Wall Street is abuzz.
It is no secret that regulators hit big investment banks with $2 billion in fines for non-compliant use of messaging apps last year.
But expectations of a resolution were dashed as the investigations are now expanding. According to Bloomberg, the SEC is broadening the scope of its messaging compliance probe from big banks to the asset-management industry. Although hedge funds seem to be the focus of the new wave of audits, private equity, and brokerage firms are also facing the regulator’s scrutiny.
In a decisive move, the SEC has even asked several hedge funds to hand over employees’ personal mobile phones as part of a probe into the use of unofficial messaging platforms. The SEC is apparently after evidence of business dealings on unapproved channels.
And if this reminds you of something, that might be because last May, 100 investment bankers were reportedly livid over having to hand over their phones to regulators in a similar investigation.
Presumably, enough damning evidence was found last time – iMessage, WhatsApp, and other consumer messaging applications used for business communications with little to no recordkeeping systems in place.
It’s fair to assume this because, just four months later, the very same banks reached massive settlements with the SEC and CFTC.
And now, the asset-management industry is quickly emerging as the new front in the SEC’s investigation into whether financial professionals are using unofficial communications to cut deals, win clients, or make trades.
The SEC argues that business conducted outside of the view of a company’s compliance department can make it harder for the regulator to investigate potential wrongdoing later.
And, again, these are not just words – both the SEC and CFTC have shown that it is willing to go all the way and enforce these requirements.
But asset managers are not ones to take aggressive investigations lying down.
Their first line of defense is privacy.
On Tuesday, top industry trade groups sent SEC Chair Gary Gensler a letter, citing “serious privacy implications.” They claim that making copies of people’s phones poses risks of data breaches and exposing highly personal information, including health and financial information, or passwords.
But more substantively, the trade groups argue that the SEC is overreaching. The whole idea of demanding recordkeeping in messaging between advisors and clients is holding investment advisers to a standard that’s meant for brokerages and not money managers.
Now, it’s true that money managers may face less expansive SEC record-keeping rules than brokerages, with retention focused on documents related to investment advice.
And recently some commentators have come out against this entire probe, positioning it as unreasonable, or as just a way to extract sizable fines from rich entities.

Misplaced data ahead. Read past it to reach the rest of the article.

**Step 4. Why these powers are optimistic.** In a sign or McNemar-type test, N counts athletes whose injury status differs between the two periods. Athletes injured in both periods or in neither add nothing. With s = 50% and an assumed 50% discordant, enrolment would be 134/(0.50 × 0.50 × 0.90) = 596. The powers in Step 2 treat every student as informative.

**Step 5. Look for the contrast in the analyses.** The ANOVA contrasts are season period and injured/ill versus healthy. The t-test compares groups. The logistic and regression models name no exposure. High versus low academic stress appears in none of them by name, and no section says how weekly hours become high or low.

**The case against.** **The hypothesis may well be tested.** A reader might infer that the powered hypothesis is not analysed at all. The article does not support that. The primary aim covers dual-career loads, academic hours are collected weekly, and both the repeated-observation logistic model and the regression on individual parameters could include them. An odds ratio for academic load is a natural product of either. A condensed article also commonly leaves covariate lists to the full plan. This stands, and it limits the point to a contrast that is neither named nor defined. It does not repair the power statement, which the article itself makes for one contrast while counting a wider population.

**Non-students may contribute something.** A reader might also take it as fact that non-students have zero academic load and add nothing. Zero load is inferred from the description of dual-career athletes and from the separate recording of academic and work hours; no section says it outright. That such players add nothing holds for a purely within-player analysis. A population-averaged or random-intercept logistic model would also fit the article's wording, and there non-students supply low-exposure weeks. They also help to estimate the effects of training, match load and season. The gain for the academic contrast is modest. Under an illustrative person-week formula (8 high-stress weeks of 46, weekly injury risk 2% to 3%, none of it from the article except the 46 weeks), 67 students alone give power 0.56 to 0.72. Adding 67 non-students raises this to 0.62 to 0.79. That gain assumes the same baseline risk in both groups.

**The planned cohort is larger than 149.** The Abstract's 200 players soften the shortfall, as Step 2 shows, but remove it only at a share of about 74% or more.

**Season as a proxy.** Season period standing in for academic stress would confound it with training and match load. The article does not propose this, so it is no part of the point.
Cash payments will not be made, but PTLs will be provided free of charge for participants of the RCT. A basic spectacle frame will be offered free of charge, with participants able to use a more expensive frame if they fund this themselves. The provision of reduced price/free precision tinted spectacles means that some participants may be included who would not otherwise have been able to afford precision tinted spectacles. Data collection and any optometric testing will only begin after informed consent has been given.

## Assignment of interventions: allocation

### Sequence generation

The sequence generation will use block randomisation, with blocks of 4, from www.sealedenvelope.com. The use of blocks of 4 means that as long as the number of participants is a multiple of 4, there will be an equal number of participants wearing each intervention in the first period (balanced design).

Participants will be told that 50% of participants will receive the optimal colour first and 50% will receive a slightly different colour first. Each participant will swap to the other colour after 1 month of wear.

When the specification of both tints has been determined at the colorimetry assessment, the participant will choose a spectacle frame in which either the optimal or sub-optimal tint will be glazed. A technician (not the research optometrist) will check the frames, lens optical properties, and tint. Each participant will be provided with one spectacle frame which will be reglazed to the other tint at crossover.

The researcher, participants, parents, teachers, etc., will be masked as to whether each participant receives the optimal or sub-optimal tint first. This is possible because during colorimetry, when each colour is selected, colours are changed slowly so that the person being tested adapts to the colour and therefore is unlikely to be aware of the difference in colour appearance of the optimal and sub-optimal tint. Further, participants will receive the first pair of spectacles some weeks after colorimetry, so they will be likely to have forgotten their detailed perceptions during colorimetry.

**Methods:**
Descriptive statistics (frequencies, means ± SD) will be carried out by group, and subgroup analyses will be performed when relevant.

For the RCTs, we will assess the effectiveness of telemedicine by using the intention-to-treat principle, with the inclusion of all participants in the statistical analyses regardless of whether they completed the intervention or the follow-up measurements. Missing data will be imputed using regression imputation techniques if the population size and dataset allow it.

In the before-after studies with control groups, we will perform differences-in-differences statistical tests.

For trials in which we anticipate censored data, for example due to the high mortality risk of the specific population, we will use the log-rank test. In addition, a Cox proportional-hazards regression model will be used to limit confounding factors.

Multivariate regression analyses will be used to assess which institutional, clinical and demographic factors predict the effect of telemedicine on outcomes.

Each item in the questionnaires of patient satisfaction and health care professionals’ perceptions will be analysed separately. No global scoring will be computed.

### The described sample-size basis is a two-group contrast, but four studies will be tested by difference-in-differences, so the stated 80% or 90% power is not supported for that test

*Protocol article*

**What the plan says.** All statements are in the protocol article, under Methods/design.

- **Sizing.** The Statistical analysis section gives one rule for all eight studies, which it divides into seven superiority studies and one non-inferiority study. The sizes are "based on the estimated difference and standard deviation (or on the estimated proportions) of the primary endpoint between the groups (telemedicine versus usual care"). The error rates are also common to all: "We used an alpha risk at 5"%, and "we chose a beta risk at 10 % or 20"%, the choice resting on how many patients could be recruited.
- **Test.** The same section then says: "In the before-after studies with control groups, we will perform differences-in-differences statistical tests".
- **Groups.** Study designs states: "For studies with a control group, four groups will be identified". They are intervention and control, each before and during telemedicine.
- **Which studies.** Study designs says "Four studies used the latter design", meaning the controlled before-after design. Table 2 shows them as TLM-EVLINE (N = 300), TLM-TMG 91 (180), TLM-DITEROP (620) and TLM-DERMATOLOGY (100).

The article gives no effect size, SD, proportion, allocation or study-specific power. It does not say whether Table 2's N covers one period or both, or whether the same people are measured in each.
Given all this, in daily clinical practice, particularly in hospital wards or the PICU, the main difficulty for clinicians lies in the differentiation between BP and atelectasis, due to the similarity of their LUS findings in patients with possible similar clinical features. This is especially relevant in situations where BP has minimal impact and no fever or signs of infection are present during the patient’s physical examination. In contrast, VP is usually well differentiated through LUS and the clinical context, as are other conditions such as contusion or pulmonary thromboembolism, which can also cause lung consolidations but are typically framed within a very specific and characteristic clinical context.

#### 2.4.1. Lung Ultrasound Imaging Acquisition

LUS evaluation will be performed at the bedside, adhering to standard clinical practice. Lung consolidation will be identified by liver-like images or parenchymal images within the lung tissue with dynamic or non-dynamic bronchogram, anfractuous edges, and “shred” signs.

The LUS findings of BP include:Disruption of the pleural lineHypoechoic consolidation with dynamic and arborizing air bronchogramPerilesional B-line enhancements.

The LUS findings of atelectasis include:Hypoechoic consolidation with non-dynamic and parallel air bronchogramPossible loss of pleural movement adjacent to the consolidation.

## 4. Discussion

But the SEC is not going to back down. And for good reason.
Let’s be clear. Hedge funds are in fact required to retain records of all communications related to their trading activities, including electronic communications. This is made abundantly clear in both SEC Rule 17a-4 (and related guidance), and CFTC Rule 1.31.
Indeed, it is essential for hedge fund managers and compliance officers to be aware of the major compliance risks associated with messaging app usage and take steps to ensure that all business conversations are recorded and archived, regardless of the channel.
It’s not helpful to turn a blind eye to reality: iMessage, WhatsApp, SMS, and other instant messaging platforms have become part of the mix used by hedge funds, especially when dealing with younger clients. Just like banning messengers didn’t help banks (unapproved usage continued), it won’t save hedge funds.
Instead, tech solutions must be found for maintaining a record of all business communications carried out over these channels, thus making them kosher.
Balancing client service, employee productivity, and the firm’s responsibility to protect itself is the right approach. We call it Responsible Business Communication. This approach encompasses much more than just regulatory compliance. It is wise for any firm to implement measures to maintain control of crucial business data and stay ahead of the curve.
In short, being proactive and future-proofing your business, is good advice for any hedge fund.
But if you need that extra push, consider this: the SEC is watching, now. And noncompliance can and likely will result in substantial fines and reputational damage.
LeapXpert has just the right solution, designed specifically for the asset management industry.
Talk to us today to learn more!
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